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About Sickkids
About SickKids

Blake Papsin, MD, MSc, FRCS, FACS, FAAP

The Hospital for Sick Children
Director, Cochlear Implant Program
Otolaryngology – Head and Neck Surgery

Cochlear Implant Program

University of Toronto

Phone: 416-813-2190
Fax: 416-813-5036
e-mail: blake.papsin@sickkids.ca
Alternate Contact: Patricia Fuller
Alternate Phone: 416-813-7259
Alternate Fax: 416-813-5036
Alternate e-mail: patricia.fuller@sickkids.ca

Brief Biography

Dr. Blake Papsin an associate scientist in the Neurosciences & Mental Health program and has served as a paediatric otolaryngologist at The Hospital for Sick Children since July 1996 and is also a professor in the Department of Otolaryngology at the University of Toronto. Papsin trained in otolaryngology at the University of Toronto and also completed a paediatric otolaryngology Fellowship at Great Ormond Street Hospital for Children in London, England. He has a MSc in Psychoacoustics and has done research in this field. Papsin is the inaugural chair of the Cochlear Americas Chair in Auditory Development at the University of Toronto.

Papsin’s clinical focus is the surgical rehabilitation of hearing loss, and he is the Director of the Cochlear Implant Program in addition to running the bone-anchored hearing aid and auricular prosthesis programs.

Papsin also runs a laboratory which is currently focused on the growth and development of the auditory system after cochlear implantation. He holds three grants, has published 104 peer-reviewed journal articles, 23 book chapters and has spoken widely on the subject of surgical rehabilitation of hearing loss. Papsin feels fortunate to have begun his clinical practice at a time when the auditory neuroprosthetic became available clinically.

Research Interests

Auditory system development after cochlear implantation

Research Activities

Research in my lab is directed at determining how the auditory system develops after cochlear implantation in young children, we examine the auditory system using electrophysiologic measurements and compare the time course of development with the known rates of development for persons with normal hearing. In addition, we analyze speech and language outcomes to identify the optimal time for cochlear implantation and possible factors that might predict superior performance.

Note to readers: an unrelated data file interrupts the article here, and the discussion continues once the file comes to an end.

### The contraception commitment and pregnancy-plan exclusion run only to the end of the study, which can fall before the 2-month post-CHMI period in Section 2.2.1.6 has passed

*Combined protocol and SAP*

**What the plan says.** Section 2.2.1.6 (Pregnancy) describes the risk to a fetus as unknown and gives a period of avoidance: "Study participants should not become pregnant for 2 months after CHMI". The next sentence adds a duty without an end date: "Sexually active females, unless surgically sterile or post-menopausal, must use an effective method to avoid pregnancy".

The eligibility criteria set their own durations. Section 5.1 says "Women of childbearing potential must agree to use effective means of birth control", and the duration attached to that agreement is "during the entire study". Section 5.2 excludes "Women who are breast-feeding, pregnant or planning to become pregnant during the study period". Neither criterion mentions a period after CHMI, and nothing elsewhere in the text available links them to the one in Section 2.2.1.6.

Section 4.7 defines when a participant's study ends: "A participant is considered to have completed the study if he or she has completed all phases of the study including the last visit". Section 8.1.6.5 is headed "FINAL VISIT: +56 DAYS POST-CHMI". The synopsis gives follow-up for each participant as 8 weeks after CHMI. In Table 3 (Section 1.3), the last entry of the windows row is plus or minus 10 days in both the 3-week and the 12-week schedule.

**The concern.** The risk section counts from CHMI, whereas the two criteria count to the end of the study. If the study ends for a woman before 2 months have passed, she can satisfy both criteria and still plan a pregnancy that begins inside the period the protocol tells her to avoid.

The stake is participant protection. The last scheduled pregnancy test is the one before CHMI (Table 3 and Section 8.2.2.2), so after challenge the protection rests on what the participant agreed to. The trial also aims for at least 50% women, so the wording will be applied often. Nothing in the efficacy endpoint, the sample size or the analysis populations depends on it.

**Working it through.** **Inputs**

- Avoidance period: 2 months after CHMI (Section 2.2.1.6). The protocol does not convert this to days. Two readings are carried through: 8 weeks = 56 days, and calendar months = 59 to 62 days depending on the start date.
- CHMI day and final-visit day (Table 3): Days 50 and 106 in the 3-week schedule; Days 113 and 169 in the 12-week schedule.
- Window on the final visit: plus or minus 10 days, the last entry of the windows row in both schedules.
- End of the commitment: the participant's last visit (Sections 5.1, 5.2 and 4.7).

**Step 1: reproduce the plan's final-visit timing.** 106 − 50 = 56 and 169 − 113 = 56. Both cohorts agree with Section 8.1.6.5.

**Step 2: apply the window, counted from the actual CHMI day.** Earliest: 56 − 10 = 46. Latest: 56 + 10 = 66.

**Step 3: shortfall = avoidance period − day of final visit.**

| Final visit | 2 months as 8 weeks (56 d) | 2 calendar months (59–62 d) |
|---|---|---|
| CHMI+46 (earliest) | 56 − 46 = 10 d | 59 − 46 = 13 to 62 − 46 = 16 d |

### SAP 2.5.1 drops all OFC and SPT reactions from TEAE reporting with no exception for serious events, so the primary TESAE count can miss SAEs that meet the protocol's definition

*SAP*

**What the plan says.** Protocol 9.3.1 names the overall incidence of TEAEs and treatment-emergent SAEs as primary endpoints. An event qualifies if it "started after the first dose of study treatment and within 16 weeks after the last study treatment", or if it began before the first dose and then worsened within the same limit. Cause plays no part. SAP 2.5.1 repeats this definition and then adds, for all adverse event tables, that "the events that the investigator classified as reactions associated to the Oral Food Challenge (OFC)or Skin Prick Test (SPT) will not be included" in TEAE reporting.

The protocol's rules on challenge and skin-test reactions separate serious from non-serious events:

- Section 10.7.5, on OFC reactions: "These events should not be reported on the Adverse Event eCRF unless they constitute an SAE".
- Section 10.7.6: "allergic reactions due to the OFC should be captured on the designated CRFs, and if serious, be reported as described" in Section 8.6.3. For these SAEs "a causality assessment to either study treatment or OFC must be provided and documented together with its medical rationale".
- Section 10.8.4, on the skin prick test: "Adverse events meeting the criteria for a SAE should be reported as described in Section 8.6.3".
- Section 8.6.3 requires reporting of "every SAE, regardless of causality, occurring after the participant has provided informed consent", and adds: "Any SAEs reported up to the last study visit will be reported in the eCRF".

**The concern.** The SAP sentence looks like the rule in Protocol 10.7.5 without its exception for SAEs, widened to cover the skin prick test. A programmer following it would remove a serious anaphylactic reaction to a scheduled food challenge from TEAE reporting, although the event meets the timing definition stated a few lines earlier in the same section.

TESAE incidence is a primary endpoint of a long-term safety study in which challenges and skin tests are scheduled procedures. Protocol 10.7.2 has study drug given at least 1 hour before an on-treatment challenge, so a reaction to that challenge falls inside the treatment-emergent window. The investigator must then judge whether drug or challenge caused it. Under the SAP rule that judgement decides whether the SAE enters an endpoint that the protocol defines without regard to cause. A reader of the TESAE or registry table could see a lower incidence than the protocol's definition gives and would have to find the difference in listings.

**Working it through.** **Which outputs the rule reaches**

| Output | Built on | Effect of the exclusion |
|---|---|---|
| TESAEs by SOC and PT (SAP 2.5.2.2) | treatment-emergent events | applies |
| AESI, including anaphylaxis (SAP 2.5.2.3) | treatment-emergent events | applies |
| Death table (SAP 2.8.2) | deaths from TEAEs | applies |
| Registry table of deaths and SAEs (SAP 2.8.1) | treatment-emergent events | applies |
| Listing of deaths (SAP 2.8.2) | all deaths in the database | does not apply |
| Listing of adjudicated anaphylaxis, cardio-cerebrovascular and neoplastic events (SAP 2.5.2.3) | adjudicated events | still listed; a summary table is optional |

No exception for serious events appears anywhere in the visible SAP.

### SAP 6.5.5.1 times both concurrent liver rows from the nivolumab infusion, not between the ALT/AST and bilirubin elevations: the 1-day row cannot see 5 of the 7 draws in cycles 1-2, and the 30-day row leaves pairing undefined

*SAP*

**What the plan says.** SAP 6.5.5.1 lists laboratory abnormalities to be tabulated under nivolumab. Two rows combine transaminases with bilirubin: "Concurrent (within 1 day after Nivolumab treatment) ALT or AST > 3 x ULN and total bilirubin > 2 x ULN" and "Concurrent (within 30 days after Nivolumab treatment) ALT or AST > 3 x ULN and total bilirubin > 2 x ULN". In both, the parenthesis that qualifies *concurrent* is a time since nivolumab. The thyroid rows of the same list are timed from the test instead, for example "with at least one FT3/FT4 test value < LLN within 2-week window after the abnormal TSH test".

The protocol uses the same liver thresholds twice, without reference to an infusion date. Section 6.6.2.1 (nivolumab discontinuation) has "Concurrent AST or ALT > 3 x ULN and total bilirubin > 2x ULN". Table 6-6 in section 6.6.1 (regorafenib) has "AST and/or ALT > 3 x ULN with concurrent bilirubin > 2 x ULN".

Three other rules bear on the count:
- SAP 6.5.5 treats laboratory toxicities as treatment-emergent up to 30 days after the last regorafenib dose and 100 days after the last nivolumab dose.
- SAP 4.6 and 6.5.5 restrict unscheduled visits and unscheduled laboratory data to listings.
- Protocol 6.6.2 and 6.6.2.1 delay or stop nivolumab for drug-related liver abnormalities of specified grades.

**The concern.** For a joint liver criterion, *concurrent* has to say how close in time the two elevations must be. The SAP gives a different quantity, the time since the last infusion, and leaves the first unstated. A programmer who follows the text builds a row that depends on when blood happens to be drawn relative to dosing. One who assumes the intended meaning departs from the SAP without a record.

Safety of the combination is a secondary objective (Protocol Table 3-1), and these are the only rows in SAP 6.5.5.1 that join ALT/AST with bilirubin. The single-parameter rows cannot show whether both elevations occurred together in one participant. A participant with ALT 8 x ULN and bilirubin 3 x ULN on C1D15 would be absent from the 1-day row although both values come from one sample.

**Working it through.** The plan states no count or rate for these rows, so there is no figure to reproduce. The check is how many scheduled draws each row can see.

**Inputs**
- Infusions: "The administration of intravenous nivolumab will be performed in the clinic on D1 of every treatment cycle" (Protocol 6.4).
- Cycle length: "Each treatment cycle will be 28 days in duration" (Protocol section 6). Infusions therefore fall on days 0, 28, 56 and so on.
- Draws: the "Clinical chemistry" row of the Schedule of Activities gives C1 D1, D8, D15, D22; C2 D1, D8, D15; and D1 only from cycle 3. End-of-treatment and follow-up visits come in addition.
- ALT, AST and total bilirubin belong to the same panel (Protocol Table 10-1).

Davids T, Gordon KA, Clutton D, Papsin BC: Bone anchored hearing aids in infants and children younger tha 5 years. Archives of Otolaryngology - Head and Neck Surgery 2007: 133(1): pp 51-5.

Trimble K, Blaser S, James AL, Papsin BC: Computed tomography and/or magnetic resonance imaging before pediatric cochlear implantation? Developing an investigative strategy. Otol Neurotol 2007: 28(3): pp 317-24.

Gordon KA, Valero J, Papsin BC: Binaural processing in children using bilateral cochlear implants. Neuroreport 2007: 18(6): pp 613-7.

Propst EJ, Harrison RV, Gordon KA, Papsin BC, Blaser S, Stockley TL: In reference to temporal bone imaging in GJB2 deafness. The Laryngoscope 2007: 117(6): pp 1127-1129.

Gordon KA, Papsin BC, Harrison RV: Auditory brainstem activity and development evoked by apical versus basal cochlear implant electrode stimulation in children. Clin Neurophysiol 2007: 118(8): pp 1671-84.

Gordon KA, Valero J, Papsin BC: Auditory brainstem activity in children with 9-30 months of bilateral cochlear implant use. Hear Res 2007: epub.

Propst E, Blaser S, Holowka S, Lewin PK, Armstrong D, Papsin BC: Dilated Endolymphatic fossae in a 2800 year old Egyptian mummy. The Journal of Otolaryngology 2007: 36(4): pp E 45-47.

Papsin BC, Gordon KA: Cochlear implantation in a child with severe to profound deafness. N Engl J Med 2007 Dec 6;357(23):2380-7